Mary Sue
Having eyes like these won’t win you any friends!

Take the protagonist. He has the ability to see the flow of magic and as a sorcerer, it makes him capable of mimicking and countering (almost) any magic used against him. Sounds great, right? But he runs the risk of going berserk every time, killing everyone around him and forcing his companion’s hand, sent along not just to help but also keep an eye on him and even put him down should the need arise. Every person he meets instantly fears and hates him, as his condition, which gives him his abilities, marks him as a monster to everyone around him. He’s a complete cynic and trusting is extremely hard for him. Worst of all is he accepts the hatred and fear as natural, as expected for someone like him. This last bit is something a character I wrote shares, and it leads to some very interesting dynamics.

These things balance the power out and keep the character grounded.

Mary Sue
Impossibly powerful? Yep, but so much more going on with him, and none of it taken seriously. There is little tension and it’s kinda the point.

It’s easy to create a Mary Sue, and it’s very difficult to realise that you’re doing it. In your mind, you’re just creating this hero, this symbol of good and honour, with the skills necessary to back what he’s saying, but maybe he doesn’t need that one-hit-kill punch, not unless the point is to make jokes around that, which One Punch Man proved was a brilliant move.

And easy way to know if you’re in Mary Sue territory is to make a list for your character, focusing not on what they can do, but what they can’t. Grab a paper or your favourite spreadsheet and have two columns, “Can” and “Can’t,” and then list it all. If you like and I would recommend, split it around three major points: Physical, Mental and Emotional/Social, much like you would in a Role-playing Game. Maybe they can’t talk to women or have social anxiety, they can’t trust or love, having been burned harshly in the past. All of these add depth to the character and bring it back from the edge of Mary-Sue-ness.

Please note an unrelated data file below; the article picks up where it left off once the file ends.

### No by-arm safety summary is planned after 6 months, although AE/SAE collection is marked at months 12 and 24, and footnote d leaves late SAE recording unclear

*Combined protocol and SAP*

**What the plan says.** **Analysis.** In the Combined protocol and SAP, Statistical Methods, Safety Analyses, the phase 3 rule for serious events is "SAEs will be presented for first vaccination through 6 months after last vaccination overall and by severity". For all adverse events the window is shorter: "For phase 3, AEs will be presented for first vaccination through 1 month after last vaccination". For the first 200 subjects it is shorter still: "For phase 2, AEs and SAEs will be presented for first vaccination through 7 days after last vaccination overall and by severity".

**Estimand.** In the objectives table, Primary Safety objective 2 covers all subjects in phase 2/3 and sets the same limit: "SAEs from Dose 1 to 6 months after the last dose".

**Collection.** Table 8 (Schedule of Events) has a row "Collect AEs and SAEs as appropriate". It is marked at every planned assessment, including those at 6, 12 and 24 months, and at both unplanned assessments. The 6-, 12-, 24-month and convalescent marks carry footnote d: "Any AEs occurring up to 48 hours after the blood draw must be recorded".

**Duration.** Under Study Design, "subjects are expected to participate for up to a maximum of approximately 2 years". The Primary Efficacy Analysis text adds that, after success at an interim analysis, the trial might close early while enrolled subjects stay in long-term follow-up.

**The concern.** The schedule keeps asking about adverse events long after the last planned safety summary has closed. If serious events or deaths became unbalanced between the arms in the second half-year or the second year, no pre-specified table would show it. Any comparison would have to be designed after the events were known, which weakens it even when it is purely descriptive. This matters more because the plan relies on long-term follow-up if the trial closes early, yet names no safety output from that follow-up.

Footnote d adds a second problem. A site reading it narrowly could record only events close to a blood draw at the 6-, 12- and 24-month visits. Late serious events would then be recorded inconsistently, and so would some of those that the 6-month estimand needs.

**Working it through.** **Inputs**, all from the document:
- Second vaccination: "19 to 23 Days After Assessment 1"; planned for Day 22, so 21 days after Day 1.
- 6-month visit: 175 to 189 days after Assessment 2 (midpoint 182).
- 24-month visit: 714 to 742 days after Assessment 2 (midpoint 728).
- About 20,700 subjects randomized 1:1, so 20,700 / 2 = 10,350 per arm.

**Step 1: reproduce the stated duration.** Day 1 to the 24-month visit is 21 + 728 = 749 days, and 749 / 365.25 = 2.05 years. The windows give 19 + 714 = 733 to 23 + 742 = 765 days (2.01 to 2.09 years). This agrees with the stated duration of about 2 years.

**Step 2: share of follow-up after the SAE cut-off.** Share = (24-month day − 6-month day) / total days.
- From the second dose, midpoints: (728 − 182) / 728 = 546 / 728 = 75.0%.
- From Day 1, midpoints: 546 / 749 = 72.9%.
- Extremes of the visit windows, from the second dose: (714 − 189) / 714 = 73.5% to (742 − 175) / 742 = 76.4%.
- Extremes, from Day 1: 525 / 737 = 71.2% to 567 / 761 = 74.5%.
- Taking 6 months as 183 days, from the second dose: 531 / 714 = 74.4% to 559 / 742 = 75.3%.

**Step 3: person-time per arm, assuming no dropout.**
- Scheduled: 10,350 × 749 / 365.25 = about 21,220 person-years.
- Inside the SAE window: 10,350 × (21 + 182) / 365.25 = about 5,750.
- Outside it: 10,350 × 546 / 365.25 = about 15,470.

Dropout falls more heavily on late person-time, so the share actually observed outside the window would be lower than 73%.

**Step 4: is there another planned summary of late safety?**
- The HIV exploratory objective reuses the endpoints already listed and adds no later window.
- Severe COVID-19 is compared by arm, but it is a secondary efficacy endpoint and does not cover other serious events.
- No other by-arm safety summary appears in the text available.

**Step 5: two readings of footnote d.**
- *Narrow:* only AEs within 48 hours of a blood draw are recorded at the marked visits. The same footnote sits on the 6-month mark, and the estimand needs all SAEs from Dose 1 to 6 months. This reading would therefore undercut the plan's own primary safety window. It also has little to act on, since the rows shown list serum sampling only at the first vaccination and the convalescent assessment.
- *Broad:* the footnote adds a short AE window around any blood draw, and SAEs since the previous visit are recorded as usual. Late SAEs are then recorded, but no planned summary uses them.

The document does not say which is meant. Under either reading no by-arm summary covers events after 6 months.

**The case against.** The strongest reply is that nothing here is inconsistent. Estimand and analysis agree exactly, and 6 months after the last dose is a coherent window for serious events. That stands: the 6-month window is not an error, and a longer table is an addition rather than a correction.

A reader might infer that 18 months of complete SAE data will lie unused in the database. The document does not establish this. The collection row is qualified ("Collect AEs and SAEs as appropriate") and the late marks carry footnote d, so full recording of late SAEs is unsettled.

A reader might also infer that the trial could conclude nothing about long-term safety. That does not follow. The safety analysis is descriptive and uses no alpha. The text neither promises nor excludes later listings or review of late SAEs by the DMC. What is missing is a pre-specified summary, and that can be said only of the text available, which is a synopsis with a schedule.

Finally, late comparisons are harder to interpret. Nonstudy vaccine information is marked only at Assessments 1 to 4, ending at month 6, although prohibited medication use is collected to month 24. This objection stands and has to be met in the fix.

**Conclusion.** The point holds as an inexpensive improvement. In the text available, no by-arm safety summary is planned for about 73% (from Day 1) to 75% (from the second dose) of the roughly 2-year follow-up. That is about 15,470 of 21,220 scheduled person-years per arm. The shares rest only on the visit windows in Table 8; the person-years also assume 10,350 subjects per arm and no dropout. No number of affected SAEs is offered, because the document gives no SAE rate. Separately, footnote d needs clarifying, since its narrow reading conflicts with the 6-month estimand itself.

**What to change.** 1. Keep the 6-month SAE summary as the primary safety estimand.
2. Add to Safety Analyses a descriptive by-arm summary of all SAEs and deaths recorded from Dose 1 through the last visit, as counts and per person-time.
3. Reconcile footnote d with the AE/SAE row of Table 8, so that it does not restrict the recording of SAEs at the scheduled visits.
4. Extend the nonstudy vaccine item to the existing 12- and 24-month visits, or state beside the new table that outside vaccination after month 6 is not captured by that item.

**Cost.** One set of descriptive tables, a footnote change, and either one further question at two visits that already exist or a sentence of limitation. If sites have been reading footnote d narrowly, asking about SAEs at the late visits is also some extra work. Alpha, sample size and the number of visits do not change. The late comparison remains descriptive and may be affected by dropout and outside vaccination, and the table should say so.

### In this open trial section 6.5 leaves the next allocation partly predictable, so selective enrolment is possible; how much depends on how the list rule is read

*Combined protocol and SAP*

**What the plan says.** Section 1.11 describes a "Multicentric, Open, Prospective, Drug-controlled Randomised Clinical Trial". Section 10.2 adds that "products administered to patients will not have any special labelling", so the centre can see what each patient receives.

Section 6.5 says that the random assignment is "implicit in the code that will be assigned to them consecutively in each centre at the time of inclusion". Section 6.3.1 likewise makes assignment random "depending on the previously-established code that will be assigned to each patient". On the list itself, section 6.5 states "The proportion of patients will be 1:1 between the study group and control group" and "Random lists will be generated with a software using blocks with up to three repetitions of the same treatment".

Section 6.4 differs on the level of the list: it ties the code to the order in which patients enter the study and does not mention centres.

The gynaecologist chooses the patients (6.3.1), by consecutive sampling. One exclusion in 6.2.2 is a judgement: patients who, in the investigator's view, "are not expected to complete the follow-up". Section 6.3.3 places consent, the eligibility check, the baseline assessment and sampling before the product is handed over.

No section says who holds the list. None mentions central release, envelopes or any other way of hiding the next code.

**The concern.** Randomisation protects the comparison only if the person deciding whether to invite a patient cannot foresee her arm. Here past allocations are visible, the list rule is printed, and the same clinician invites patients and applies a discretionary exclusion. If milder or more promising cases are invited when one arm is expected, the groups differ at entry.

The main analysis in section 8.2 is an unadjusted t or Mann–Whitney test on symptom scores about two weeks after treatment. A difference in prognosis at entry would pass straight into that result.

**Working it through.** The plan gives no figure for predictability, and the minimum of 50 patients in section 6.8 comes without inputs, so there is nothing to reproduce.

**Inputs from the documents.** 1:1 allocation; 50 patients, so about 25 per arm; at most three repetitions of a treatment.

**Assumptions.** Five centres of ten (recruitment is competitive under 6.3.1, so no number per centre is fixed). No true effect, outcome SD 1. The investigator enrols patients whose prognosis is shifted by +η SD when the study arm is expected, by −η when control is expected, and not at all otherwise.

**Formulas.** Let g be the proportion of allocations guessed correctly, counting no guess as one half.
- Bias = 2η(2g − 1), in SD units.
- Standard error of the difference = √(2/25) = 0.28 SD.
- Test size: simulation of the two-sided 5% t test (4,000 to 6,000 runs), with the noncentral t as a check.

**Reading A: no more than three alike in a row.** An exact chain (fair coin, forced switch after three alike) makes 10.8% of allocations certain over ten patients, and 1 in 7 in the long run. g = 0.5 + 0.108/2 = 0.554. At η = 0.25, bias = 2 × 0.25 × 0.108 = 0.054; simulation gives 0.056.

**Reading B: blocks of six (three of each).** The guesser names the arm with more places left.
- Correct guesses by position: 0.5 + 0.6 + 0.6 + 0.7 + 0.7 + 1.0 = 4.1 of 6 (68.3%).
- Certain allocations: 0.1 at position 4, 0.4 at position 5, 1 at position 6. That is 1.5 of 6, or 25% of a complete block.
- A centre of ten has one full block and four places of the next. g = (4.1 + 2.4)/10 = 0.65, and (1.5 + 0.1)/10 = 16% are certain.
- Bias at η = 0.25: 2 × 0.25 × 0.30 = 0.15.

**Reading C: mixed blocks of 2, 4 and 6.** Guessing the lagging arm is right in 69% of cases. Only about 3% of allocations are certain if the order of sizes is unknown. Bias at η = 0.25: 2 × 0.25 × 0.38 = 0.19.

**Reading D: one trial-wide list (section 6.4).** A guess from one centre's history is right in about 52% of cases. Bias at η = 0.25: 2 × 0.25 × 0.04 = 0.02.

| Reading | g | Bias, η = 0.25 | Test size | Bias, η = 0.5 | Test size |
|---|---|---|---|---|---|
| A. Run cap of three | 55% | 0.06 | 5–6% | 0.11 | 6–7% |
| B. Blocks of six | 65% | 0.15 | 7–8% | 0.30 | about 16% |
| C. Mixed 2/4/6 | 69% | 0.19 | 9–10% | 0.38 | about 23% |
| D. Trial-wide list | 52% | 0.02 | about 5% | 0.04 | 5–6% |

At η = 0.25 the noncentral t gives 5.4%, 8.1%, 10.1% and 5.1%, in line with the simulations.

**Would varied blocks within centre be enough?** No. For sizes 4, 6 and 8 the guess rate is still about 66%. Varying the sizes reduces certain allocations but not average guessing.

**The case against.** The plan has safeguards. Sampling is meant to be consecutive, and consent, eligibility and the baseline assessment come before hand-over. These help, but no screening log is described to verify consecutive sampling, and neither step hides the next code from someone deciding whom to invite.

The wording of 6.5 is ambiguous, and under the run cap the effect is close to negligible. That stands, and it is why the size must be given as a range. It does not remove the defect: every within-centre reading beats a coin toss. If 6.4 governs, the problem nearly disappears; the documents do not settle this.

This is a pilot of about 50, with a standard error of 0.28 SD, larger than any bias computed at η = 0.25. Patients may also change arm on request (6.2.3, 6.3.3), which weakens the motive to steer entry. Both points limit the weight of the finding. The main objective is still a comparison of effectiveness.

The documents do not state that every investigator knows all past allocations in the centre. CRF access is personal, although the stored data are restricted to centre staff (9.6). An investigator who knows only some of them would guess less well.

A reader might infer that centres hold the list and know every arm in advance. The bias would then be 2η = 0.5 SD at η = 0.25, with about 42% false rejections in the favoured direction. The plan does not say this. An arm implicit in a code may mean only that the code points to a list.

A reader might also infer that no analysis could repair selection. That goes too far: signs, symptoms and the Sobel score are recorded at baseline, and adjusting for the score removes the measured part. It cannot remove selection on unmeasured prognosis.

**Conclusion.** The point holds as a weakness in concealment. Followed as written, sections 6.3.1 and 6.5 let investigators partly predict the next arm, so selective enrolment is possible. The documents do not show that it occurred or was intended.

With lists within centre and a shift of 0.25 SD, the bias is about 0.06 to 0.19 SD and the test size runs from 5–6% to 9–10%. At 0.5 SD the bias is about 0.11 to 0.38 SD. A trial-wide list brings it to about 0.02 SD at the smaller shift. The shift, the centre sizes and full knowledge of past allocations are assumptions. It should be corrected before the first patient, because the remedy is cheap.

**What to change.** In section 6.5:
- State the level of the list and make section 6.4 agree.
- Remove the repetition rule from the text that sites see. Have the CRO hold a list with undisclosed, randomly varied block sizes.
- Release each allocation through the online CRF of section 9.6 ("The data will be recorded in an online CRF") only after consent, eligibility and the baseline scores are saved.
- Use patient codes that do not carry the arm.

Mary Sue
Imagine you’re creating an RPG character. You’re not that far off anyway!

A Mary Sue is an uninteresting character for which it is impossible to create any real tension for, but if you keep an eye on your characterisation and if you focus on what your character can’t do instead of what they can, grounding them, then you’ll probably be ok. They can be as powerful as they like but if they’re easily confused, dimwitted and in addition can’t relate to people around them, then you can create scenarios where those things bring the character down.

We all want our heroes to be epic, but it’s better if the characters earn it and get there over the course of hard journeys with tons of bad to match the good and not a character being that epic from the start.